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    Essai scientifique sous la forme d'un parcours subjectif en mer Baltique pour la revue ClassicagendaL’entrĂ©e dans la mer Baltique est sinueuse : traverser la Manche, remonter les cĂŽtes de la Northern Range europĂ©enne, apercevoir au loin les portiques de Rotterdam, puis venir s’échouer le long d’une tour imprenable, sentinelle danoise dressĂ©e devant la porte. OĂč est donc le seuil ? Skagerrak, Kattegat, la tresse se divise en plus minces faisceaux entre Petit Belt (LillebĂŠlt), Grand Belt (StorebĂŠlt) et Øresund. Tous les navires ne pourront pas passer de l’autre cĂŽtĂ©. DĂ©jĂ , les filets verticaux de l’autoroute maritime croisent des cordes horizontales plus aĂ©riennes : ponts, tunnels, Ă©oliennes offshore. Alors, nous pĂ©nĂ©trons dans la Baltique qui s’arrondit Ă  l’Ouest, flanche le long du Golfe de Riga avant de s’étirer, tout au Nord, dans les langues glacĂ©es des Golfes de Botnie et de Finlande. Sommes-nous donc entrĂ©s dans une mer ou dans un lac ? L’un et l’autre, duel des glaciers avec les socles continentaux, pour une mer Ă  Yoldia, un lac Ancylus, et quelques montĂ©es et descentes des eaux plus tard, une mer qu’on appellera Baltique. Chercher sans fin les rivages perdus de Baltia au dĂ©tour d’une page de Pline . Les veines de la Baltique viennent dĂ©verser une eau souillĂ©e qui s'agglutinera de dĂ©chets verts en flaques noires. LĂ -bas soufflent les cheminĂ©es de la Haute-SilĂ©sie. Des artĂšres qui Ă©touffent mais qui autrefois nourrissaient quand, Ă  l’apogĂ©e de la Hanse mĂ©diĂ©vale, bois, ambre, et lin Ă©taient acheminĂ©s le long de la Daugava ou de la Vistule. Nervures rĂ©ticulaires d’une MĂ©diterranĂ©e du Nord . PĂŽles, l’hĂŽtel de ville de LĂŒbeck, les chantiers navals de GdaƄsk, le Cavalier de bronze de Saint-PĂ©tersbourg. Flux, les traversĂ©es Kiel-Klaipėda et les escales hors du temps dans les Ăźles Åland. RĂ©seaux, toujours, qui s’infiltrent dans les ports et soulĂšvent les villes. Bordures de notre carte mais synapses vers la suivante

    Estonia “has not time” : Existential Politics at the End of Empire

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    This article is about the Estonian transition from the era of perestroika to the 1990s. It suggests that the Estonian national movement considered the existence of the nation to be threatened. Therefore, it used the window of opportunity presented by perestroika to take control of time and break free of the empire. This essay has the following theoretical premises. First, Estonia was not engaged in “normal politics” but in something that I will conceptualise, following the Copenhagen School, as “existential politics.” Second, the key feature of existential politics is time. I will draw on the distinction, made in the ancient Greek thought, between the gods Chronos and Kairos. By applying these concepts to Estonia, I suggest Kairos presented the opportunity to break the normal flow of time and the decay of Socialism (Chronos) in order to fight for the survival of the Estonian nation. The third starting point is Max Weber’s historical sociology, particularly his notion of “charisma,” developed in Stephen Hanson’s interpretation of the notions of time in Marxism-Leninism-Stalinism. Based on this, I will argue that Estonian elites thought they were living in extraordinary times that required the breaking of the normal flow of time, which was thought to be corroding the basis of the nation’s existence.Peer reviewe

    Fueling Incubation: Differential Use of Body Stores in Arctic and Temperate-breeding Barnacle Geese (Branta leucopsis)

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    We compared the use of body stores in breeding Barnacle Geese (Branta leucopsis) in traditional Arctic colonies in the Barents Sea with that in recently established temperate-zone breeding colonies in the Baltic Sea and North Sea by studying female body-mass loss and use of fat and protein stores during incubation. Average daily body-mass loss was almost identical in the 2 temperate-breeding populations (17.0 g and 16.5 g in Baltic Sea and North Sea, respectively), whereas Arctic-breeding females lost significantly less (10.6 g day-1). Temperate-breeding females initiated incubation with body mass 125 g higher than that of Arctic breeders, but at the end of incubation, body mass was similar among the 3 populations, averaging 1,458 g. Body-mass loss during incubation amounted to 23% (North Sea), 22% (Baltic Sea), and 15% (Barents Sea). Fat mass, as measured by isotope dilution in a subsample of females, was consistently higher in North Sea than in Barents Sea birds, but both populations showed similar rates of fat-mass loss (9.4 g day-1, on average). By contrast, loss of fat-free mass (assumed to represent wet protein) amounted to 9.3 g day-1 in North Sea birds but only 1.5 g day-1 in Barents Sea birds. Energy content of 1 g utilized body mass was 21.1 kJ (North Sea) and 34.9 kJ (Barents Sea), which equates to 376 kJ day-1 and 415 kJ day-1 drawn from stored energy, respectively. We suggest that differences in nest-attendance and post-incubation demands are responsible for the differential use of body stores in temperate- and Arctic-breeding Barnacle Geese.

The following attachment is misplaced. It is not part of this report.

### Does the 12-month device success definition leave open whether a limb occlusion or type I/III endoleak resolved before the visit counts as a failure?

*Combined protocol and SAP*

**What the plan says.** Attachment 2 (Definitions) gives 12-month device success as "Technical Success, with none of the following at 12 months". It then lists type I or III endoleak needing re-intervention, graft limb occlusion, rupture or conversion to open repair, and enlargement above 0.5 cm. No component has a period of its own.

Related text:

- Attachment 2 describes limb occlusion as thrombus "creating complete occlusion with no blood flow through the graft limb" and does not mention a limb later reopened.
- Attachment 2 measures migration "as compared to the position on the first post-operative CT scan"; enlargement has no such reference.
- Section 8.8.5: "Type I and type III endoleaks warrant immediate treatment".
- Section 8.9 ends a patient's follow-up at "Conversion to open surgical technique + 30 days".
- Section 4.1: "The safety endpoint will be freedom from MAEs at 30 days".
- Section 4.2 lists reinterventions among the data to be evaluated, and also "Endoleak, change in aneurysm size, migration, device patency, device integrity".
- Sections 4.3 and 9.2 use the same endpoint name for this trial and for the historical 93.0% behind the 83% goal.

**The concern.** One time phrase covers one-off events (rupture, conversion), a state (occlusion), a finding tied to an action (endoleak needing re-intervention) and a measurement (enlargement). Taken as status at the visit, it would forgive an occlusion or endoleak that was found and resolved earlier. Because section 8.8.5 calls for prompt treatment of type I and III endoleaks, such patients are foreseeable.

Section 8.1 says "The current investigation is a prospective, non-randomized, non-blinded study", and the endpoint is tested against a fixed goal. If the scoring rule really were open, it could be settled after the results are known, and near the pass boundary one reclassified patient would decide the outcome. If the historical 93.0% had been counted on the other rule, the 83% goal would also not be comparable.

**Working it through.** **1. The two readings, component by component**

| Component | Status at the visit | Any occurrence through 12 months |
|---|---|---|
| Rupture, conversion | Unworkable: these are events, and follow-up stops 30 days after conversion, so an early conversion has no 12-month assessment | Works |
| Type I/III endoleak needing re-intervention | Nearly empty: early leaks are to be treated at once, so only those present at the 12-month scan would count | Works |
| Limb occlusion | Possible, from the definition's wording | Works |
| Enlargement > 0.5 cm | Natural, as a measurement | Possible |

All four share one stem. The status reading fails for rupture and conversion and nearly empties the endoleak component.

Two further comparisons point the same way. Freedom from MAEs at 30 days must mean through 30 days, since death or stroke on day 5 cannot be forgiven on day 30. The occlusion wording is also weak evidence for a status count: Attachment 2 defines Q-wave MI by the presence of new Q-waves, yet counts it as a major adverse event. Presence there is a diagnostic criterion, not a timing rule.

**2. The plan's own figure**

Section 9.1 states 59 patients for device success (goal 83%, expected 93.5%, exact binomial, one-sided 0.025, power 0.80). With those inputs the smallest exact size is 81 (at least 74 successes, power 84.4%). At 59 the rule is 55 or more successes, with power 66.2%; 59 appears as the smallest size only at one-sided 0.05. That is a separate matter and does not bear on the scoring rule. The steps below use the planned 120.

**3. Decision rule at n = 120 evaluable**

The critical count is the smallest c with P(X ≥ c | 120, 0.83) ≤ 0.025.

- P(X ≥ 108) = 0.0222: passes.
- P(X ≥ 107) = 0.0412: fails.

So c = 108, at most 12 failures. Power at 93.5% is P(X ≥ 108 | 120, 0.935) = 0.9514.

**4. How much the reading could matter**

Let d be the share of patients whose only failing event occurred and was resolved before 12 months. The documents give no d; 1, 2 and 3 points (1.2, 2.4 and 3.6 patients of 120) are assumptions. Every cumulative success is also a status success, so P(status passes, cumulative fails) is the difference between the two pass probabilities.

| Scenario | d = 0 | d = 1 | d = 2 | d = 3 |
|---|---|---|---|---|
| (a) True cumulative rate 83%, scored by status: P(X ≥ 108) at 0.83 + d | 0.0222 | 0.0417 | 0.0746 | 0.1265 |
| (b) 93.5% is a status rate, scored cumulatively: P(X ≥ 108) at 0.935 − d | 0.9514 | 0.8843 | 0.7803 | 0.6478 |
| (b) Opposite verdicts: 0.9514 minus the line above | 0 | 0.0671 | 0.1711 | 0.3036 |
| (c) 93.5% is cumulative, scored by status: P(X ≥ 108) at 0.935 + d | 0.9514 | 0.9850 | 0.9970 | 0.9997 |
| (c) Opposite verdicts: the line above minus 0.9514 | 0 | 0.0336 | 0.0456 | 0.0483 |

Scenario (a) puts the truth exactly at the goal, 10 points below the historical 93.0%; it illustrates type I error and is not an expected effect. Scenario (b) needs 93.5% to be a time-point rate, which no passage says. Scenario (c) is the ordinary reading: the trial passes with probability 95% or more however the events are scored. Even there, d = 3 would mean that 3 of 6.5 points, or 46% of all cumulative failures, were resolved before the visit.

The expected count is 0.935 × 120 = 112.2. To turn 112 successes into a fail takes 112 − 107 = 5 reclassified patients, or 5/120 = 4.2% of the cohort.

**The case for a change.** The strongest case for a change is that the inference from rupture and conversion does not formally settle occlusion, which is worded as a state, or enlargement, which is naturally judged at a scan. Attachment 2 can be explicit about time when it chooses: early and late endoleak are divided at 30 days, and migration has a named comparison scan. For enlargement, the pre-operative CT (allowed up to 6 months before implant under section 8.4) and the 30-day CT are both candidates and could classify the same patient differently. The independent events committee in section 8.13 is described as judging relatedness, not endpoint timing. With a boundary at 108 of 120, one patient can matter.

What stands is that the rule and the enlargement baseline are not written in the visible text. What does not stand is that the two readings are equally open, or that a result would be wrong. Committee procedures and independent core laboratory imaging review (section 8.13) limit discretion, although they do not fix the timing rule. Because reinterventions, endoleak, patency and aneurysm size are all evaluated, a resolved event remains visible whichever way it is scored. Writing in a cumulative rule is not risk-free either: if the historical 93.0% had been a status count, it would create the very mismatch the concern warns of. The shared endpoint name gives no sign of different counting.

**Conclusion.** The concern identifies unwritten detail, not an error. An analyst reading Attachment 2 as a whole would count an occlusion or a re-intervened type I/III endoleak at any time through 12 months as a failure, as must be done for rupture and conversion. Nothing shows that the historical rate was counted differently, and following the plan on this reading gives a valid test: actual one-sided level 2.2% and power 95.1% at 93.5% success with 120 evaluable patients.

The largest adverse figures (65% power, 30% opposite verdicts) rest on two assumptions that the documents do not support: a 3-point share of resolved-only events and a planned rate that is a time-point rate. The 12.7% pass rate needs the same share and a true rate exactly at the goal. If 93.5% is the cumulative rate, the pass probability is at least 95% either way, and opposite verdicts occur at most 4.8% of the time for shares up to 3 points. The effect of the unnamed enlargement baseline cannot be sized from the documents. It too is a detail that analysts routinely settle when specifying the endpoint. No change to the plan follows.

Les pĂȘches de l’URSS dans l’Atlantique du Nord-Est et l’élargissement des zones de pĂȘche exclusive

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    After the last war, the USSR set it self to increase the development of its ocean fisheries from its two North-East Atlantic seaboards on the Barents Sea and the Baltic. With a modernized fleet and almost complete freedom on the seas, its catch increased six fold between 1950 and 1976, going from 0,4 to 2,5 million tons per year, and Soviet fishermen could be found roaming on all the seas bordering Europe. However, as from 1977, this expansion was fiercely curtailed when coastal nations, including the USSR, established the 200-mile exclusive economic zone (EEZ) or mere exclusive fishing zone (EFZ), each being alloted almost all of its living resource s. More fishing grounds were lost by the USSR than gained, to the point where production suddenly fell in 1977 and it had to turn to fish of lesser quality, often used for industrial purposes, such as the Capelin (Mallotus villosus) and the blue Whiting (Micromesistius poutassou) which today make up to 60 % of all its catch off Northern Europe. The Soviet authorities reacted with flexibility and diversity, namely by increased fishing in the national exclusive zone, particularly in the Barents Sea, through negotiations leading to access rights to foreign waters, particularly those of Norway and the Faeroe Islands, and through a policy whereby it could purchase unprocessed fish from some members of the EEC. Thus Russian factory ships came to the British coasts to process mackerel delivered to them at sea by English and Scottish fishermen. It is through such a strategy of diversification, various examples of which may be found around the world, that the Soviets have succeeded in regaining grounds lost in 1977 and in reaching an average production of 1,7 million tons from 1977 to 1983 in the North-East Atlantic, this being 3 to 4 % less than that of 1970-76, notwithstanding the few purchases of fish made directly at sea